Out of Balance
It could be quite easy to be overwhelmed by this news, but it might help to know that we are all in the same boat. Almost everyone is biased based on positive and negative experiences. Think about your irrational fears for a moment. Maybe you fear sharks because you saw Jaws as a kid. Or perhaps you fear the dentist because you watched Seinfeld or had a bad root canal early in life. Similarly, you have a fear of software X because it didn’t work well 10 years ago at the last company and so you think it will not work well now.
What about the positive experiences? Surely they can’t lead you wrong (except when they can). For example: you think you’re a great singer, but when you try out for American Idol, you get really negative feedback from their judges. Or you think you’re really great at directions and don’t need the GPS, and you end up getting completely lost. Or at work, you know you did all the research on that software years ago, so that must be the best option for your new company. But you never actually do research based on current software. Even the positive biases can lead us to a wrong decision.
All these biases that we form directly affect how and why we make decisions and solve problems. If we make decisions and come up with solutions based on our biases, we most likely will not come to the best conclusion or solution. We have to get outside of these biases to do a better job.
So how do we do that?
- We have to understand what our biases are and how they are formed in order to overcome them. Do some soul-searching and think about how your past experiences have probably caused you to have biases in a particular direction about certain things.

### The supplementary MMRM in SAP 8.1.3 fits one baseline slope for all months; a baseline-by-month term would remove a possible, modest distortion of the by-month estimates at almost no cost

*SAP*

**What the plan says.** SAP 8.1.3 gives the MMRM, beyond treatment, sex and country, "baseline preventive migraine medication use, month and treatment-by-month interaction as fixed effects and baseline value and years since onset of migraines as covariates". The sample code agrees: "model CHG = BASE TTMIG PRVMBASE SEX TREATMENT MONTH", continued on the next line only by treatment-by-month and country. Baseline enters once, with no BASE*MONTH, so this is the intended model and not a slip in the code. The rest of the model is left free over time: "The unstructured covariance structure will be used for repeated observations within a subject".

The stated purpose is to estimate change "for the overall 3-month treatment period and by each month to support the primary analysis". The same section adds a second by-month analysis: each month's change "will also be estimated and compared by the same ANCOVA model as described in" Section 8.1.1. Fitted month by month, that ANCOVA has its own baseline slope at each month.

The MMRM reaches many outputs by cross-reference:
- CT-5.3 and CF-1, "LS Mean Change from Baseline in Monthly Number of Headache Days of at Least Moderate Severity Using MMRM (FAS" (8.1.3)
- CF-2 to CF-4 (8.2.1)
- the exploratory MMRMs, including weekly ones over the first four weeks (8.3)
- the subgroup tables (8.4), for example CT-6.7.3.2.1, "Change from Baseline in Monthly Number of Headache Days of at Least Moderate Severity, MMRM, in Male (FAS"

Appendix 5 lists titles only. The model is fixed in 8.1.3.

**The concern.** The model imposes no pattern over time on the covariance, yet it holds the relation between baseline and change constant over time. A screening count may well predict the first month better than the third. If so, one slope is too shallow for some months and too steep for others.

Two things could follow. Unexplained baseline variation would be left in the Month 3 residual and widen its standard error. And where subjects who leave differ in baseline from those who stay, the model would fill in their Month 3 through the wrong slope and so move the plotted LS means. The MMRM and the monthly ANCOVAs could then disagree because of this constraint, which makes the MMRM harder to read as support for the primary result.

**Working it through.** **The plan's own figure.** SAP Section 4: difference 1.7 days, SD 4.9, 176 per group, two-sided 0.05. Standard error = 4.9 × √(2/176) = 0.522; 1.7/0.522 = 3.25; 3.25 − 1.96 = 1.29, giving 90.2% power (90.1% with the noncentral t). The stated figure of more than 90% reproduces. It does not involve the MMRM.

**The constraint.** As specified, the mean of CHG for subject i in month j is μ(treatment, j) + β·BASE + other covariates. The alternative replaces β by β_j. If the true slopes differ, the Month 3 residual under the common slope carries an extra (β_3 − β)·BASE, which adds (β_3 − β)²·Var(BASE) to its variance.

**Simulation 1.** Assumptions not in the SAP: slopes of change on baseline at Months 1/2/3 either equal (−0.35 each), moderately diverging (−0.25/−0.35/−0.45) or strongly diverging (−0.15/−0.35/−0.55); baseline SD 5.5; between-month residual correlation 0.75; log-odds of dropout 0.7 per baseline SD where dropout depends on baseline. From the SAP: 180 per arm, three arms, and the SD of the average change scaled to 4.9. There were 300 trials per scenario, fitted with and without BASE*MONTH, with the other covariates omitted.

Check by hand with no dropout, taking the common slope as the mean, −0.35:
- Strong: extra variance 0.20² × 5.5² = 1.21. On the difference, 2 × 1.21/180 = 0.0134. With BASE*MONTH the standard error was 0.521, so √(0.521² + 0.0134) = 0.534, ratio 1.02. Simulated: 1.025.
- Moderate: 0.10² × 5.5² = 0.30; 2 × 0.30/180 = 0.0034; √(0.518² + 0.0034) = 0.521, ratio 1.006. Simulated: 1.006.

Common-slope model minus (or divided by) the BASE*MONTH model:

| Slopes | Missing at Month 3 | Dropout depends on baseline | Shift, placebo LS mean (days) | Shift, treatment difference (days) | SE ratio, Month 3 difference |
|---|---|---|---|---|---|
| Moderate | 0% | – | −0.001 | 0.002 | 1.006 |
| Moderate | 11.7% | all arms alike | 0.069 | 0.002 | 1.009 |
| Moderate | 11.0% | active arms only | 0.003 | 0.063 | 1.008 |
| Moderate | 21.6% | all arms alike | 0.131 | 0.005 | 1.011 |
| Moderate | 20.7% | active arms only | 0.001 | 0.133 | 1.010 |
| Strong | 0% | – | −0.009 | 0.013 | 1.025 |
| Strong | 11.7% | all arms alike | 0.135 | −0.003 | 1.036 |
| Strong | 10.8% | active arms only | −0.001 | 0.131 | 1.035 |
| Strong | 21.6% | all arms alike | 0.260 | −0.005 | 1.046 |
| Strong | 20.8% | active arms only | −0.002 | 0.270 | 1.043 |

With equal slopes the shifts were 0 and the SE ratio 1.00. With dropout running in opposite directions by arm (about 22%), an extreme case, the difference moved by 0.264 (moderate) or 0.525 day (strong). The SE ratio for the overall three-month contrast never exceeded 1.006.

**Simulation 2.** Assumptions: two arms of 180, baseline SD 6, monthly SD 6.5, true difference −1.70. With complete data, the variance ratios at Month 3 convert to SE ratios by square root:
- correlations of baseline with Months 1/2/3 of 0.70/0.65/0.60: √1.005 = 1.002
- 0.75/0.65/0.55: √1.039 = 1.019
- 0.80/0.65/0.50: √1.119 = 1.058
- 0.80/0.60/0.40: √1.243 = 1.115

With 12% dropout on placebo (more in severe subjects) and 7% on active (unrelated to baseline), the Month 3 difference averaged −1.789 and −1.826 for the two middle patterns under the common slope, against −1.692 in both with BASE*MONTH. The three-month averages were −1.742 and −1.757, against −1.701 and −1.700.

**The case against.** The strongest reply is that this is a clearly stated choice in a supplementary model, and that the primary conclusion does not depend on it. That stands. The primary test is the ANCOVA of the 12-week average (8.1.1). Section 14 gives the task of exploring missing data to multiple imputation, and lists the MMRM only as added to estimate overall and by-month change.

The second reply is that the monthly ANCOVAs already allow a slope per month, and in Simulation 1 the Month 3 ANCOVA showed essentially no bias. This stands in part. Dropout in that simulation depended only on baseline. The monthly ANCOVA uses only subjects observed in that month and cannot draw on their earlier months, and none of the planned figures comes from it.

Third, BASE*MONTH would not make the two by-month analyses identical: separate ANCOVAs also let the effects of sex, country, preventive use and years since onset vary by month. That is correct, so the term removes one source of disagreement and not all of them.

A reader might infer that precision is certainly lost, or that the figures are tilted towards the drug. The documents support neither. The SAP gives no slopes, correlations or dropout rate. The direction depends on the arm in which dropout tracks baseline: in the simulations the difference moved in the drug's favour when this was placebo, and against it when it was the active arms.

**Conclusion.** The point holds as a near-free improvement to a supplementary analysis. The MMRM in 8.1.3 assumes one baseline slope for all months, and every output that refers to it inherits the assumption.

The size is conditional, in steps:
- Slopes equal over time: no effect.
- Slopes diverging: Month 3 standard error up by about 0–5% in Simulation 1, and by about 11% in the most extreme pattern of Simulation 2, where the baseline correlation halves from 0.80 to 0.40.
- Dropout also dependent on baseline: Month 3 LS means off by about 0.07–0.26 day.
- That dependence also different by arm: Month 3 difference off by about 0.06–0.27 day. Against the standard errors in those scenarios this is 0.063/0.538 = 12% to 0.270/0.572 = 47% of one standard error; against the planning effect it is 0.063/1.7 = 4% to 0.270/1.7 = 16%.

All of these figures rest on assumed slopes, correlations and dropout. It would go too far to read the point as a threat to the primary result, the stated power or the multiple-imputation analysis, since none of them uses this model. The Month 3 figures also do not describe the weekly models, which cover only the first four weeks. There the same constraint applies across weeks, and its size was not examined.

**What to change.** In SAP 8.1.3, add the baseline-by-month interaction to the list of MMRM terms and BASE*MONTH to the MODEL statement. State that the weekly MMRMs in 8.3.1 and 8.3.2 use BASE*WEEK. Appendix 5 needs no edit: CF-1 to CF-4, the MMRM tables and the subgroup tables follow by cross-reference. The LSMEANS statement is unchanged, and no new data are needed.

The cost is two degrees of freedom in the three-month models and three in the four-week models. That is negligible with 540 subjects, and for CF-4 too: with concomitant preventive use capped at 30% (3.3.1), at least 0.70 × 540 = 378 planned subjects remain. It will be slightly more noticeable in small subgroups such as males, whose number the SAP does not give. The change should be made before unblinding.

- Do not make decisions on your own. This one is pretty self-explanatory, but when we make decision or come up with solutions alone, it’s very easy to have any number of these Psychological Biases.
- Look at a wide variety of sources. Looking outside yourself and your small set of sources will help you avoid the Confirmation Bias.
- Allow enough time. Time will help avoid Anchoring and will create the space needed to come to a good solution or conclusion.
- Have an open mind. Actively listen to other opinions and thoughts around you. Without input from other sources, it’s easy to have an Overconfidence Bias.
- Look at an issue from multiple angles. Looking at trends from other perspectives, rather than chronologically, will help you avoid the Gambler’s Fallacy.
- Develop Empathy. The ability to understand and share the feelings of others will help you avoid the Fundamental Attribution Error and always looking for people to blame.
If you are aware that these Psychological Biases exist in all of us and that they can really hinder us from finding the best solution, you will be on your way to making more unbiased and fair decisions. Try to do your research, ask others for options (and actually listen to them), be empathetic and stay open-minded. Not only will you improve in your personal life, your business will get better as well.